The Lost Art of Pilotage: Finding Your Way with Visual Cues

By Jason Blair, ATP, CFI-I, MEI-I, FAA Designated Pilot Examiner | October 2016

I know this may sound strange considering all the cool toys we have in our planes, including GPS systems and iPads, but sometimes a pilot might want to navigate by looking outside the window.

There are fantastic landmarks out there, that match up with what is found on paper or digital charts, to allow you to fly from point to point, ending up at a destination. It is also possible to use these landmarks as a way to avoid getting lost, or even, to get un-lost!

The skill of navigating using landmarks that you can visually identify and match up with on your charts is really a skill. A skill that is not exercised is one that a pilot is less proficient in using. I challenge you on your upcoming flights to not just trust the GPS and not just follow the magenta line on the iPad. Start looking outside the window, pick out points and match them up on your VFR navigation charts to hone your pilotage and dead reckoning skills.

A few tips you can use when working to hone or refresh your skills, or simply to challenge yourself, include the following:

Think Big When It Comes to Navigation Points
Trying to find the corner of 32nd Avenue and 24th Street from 5000 AGL in the middle of a city can be pretty tough. But finding the city itself should be easier. When navigating using VFR pilotage, use bigger points to get a general idea of your aircraft position. Pick things that are going to stick out from a distance.

Major lakes, cities, expanses of forest, or big rivers are great examples of things that will always stick out when you over fly them. It is hard not to notice crossing the Mississippi River when you fly over it at 4000 MSL. This is an example of a big landmark clue that is not only noticeable, but will be on your charts. If you took off from central Illinois and were headed west, a 5 or 10-degree course error isn’t going to cause you to miss crossing this river. When you do cross it, you have an enroute opportunity to check your course and see if your crossing point is where you originally intended it to be. If you planned to cross 5 miles north of a city and you see the city 5 miles north of you instead, it’s time to adjust your course based on your pilotage. Recognize the deviation of your intended course to your actual course flown based on reference to these large, then smaller landmarks.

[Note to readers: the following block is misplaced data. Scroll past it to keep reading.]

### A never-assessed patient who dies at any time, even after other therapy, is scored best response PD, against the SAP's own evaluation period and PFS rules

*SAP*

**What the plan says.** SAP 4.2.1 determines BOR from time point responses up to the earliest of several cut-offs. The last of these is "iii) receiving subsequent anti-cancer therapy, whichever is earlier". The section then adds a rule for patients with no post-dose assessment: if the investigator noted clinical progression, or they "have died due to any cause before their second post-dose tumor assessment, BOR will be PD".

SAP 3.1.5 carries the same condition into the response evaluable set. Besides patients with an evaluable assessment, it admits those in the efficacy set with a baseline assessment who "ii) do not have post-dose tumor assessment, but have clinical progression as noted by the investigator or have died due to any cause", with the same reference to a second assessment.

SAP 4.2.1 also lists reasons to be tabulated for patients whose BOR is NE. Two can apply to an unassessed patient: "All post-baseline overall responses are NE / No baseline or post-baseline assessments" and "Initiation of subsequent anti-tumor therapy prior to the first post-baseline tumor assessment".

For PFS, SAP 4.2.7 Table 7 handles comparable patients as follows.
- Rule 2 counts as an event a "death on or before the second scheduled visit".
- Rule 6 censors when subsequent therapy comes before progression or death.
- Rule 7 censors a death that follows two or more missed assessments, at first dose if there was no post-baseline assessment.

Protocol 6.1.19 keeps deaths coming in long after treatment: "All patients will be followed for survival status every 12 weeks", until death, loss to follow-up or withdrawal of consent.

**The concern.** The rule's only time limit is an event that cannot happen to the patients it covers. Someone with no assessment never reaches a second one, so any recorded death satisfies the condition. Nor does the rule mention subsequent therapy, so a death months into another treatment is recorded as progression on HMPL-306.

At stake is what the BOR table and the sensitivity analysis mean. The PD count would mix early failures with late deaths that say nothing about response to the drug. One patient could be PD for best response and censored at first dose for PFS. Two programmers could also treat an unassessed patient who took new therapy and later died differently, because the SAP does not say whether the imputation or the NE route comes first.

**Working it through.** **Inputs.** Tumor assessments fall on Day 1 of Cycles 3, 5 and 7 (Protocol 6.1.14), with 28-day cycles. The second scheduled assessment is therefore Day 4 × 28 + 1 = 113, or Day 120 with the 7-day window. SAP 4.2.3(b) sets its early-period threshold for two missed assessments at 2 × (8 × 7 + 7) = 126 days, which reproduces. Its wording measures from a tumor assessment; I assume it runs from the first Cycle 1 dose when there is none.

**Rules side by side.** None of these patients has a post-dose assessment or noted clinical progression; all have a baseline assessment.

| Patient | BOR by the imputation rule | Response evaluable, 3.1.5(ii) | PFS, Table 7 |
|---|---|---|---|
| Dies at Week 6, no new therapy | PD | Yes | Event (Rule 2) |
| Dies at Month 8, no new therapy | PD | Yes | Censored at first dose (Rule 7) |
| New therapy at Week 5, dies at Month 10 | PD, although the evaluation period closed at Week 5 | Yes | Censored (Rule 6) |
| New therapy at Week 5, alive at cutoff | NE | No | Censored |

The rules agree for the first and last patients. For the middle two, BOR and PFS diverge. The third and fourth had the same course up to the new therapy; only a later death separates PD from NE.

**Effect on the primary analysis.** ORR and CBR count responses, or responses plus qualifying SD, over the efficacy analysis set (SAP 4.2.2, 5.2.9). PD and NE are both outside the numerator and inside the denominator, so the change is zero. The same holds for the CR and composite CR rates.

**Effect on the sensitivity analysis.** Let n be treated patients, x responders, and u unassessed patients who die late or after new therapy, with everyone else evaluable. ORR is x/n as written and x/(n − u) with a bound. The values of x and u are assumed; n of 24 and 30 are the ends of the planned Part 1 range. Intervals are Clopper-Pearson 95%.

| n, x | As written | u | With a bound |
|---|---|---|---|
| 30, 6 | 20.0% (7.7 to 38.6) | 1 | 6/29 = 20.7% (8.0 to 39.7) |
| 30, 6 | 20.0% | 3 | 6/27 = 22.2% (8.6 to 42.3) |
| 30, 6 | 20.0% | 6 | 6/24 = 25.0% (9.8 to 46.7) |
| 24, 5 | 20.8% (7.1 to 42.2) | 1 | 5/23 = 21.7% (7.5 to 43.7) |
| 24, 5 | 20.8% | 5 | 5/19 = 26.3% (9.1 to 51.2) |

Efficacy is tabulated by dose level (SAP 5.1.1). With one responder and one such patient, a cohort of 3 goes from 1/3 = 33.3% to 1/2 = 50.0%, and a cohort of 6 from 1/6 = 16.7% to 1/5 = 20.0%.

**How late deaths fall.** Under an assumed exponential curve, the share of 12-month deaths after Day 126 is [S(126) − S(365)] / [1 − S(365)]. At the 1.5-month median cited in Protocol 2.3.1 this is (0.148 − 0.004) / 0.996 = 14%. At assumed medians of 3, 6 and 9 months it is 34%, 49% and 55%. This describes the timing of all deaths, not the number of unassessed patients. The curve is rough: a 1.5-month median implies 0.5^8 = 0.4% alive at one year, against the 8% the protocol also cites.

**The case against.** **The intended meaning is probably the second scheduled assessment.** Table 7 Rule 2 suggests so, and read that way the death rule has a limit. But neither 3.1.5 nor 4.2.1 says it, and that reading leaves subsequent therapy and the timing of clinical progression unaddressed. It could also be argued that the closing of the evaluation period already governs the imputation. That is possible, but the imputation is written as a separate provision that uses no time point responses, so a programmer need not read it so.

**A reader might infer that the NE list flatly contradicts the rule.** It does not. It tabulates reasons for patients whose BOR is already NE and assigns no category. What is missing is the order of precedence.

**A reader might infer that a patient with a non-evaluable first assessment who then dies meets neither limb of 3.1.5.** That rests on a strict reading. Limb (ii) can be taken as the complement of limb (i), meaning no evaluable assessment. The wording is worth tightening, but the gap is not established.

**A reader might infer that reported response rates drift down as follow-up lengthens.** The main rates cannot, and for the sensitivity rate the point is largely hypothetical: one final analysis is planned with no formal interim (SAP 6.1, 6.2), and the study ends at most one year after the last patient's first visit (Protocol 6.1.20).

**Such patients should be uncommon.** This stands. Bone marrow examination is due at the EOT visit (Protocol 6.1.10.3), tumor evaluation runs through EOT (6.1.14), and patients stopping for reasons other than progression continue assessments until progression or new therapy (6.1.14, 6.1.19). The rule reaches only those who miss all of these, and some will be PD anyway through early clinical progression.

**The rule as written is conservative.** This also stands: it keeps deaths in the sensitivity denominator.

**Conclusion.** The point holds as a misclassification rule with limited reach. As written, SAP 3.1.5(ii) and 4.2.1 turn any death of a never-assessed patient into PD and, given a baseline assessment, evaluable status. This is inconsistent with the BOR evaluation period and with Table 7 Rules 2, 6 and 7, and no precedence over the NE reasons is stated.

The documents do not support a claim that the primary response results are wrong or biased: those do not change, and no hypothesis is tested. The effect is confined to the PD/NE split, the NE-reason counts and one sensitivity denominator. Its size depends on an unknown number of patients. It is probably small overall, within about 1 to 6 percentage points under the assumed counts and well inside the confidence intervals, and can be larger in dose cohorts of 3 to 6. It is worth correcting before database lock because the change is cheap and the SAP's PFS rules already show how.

Refine to Smaller Points
Once you have broadly identified the aircraft position, you can now refine yourself down to smaller points. If you are looking for the quarry that is marked on a chart 3 miles to the north of a town, it will be easier to find the town first, and then navigate from there to the specific smaller point. If you use larger and more identifiable points, and then reference them to find a smaller one, you refine your navigation efforts. The same holds true of airports. A smaller air strip in the middle of a city may be hard (or impossible) to see from 50 miles away, but if you notice that a major highway you are flying over along your route goes right past the airport, use it to follow and navigate until you are able to see the smaller point you are trying to find.

You can also find points by using larger landmarks to “radiate out from.” There is no requirement that you must always fly a straight line directly to the point where you are going. Using landmarks that are more clearly identifiable will, many times, only add slight percentages of distance to your overall route, but may drastically increase the ease of navigation along the route when using pilotage.

Rivers, Railroads, Shorelines, and Highways Typically Lead Somewhere